"I had, as I told you, a great passion while still almost a child. When it was over, I divided myself in two, placing on one side the soul I kept for Art, and on the other, my body, which would have to fend for itself."
"Art for art's sake? I should think so, and more so than ever at the present time. It is the one orderly product which our middlingrace has produced. It is the cry of a thousand sentinels, the echo from a thousand labyrinths, it is the lighthouse which cannot be hidden ... it is the best evidence we can have of our dignity."
"One thing that makes art different from life is that in art things have a shape ... it allows us to fix our emotions on events atthe moment they occur, it permits a union of heart and mind and tongue and tear."
"To play is nothing but the imitative substitution of a pleasurable, superfluous and voluntary action for a serious, necessary, imperative and difficult one. At the cradle of play as well as of artistic activity there stood leisure, tedium entailed by increased spiritual mobility, a horror vacui, the need of letting forms no longer imprisoned move freely, of filling empty time with sequences of notes, empty space with sequences of form."
"Perhaps, the highest pleasure in art is identical with the highest pleasure in scientific theory. The emotion which accompanies the clear recognition of unity in a complex seems so similar in art and in science that it is difficult not to suppose that they are psychologically the same. It is, as it were, the final stage of both processes. This unity-emotion in science supervenes upon a process of pure mechanical reasoning; in art it supervenes upon a process of which emotion has all along been an essential concomitant."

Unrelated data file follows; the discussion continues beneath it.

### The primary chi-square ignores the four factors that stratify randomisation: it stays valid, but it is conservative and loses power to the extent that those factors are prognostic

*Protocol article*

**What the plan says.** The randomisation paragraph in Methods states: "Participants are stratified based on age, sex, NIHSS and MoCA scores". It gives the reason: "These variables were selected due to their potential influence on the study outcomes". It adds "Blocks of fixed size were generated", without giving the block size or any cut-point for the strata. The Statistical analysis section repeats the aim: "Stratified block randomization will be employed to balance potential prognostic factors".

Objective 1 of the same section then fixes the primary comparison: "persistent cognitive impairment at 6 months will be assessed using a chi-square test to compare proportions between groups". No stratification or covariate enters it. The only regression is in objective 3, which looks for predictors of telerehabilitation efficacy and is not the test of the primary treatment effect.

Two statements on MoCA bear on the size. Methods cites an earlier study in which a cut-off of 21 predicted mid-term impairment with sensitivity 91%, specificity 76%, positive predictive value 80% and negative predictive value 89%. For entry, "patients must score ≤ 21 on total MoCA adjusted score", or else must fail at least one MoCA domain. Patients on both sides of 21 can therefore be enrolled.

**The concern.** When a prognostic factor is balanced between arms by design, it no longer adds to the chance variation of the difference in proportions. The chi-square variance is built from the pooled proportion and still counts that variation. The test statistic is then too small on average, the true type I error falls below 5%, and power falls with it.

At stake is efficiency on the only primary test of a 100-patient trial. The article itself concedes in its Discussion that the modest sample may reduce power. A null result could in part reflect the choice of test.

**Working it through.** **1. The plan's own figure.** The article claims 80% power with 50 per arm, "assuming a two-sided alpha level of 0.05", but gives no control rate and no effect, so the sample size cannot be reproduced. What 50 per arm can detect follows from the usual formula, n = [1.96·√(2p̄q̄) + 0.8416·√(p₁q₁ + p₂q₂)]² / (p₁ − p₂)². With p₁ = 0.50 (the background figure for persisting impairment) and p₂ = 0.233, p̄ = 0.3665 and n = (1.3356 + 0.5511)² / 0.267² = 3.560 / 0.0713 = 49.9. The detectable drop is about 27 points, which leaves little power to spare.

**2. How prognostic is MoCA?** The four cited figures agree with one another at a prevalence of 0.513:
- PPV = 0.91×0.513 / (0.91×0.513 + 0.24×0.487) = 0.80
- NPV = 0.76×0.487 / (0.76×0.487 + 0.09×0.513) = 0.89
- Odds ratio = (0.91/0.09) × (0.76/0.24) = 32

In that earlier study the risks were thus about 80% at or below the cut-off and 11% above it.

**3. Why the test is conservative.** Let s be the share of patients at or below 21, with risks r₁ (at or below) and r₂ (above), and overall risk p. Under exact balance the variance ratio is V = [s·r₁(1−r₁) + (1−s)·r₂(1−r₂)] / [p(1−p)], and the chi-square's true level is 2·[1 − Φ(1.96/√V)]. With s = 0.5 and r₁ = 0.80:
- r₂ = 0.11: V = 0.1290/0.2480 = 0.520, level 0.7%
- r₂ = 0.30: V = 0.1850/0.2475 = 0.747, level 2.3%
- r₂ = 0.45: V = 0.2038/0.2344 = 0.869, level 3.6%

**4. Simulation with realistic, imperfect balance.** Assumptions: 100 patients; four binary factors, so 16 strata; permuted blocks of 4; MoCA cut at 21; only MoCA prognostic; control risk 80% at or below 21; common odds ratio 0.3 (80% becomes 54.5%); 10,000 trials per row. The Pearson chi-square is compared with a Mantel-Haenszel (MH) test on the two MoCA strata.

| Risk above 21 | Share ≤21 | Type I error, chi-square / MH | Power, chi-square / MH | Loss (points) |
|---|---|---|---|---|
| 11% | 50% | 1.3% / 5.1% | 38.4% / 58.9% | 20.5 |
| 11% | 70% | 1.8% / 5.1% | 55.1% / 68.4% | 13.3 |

"Baudelaire compared the great names in art to lighthouses posted along the track of historic time. The simile, as he used it, seizes the imagination and represents a great truth, but it allows of an interpretation which the limits of a sonnet form forbade him to develop. He takes the lights of his beacons as much for granted as the sailor does the lights of real lighthouses. But the lighthouses of art do not burn with so fixed and unvarying a lustre. The light they give is always changing insensibly with each generation, now brighter, now dimmer, and often enough growing bright once more. But we sometimes forget that the lights have to be tended or they grow faint and may expire altogether. For them to burn brightly, they must be fed by the devotion of some few spirits in each generation. If that fails for a long period they go out and become one of those dead, ineffectual names which still linger on, obstructions rather than aids to the historical voyager."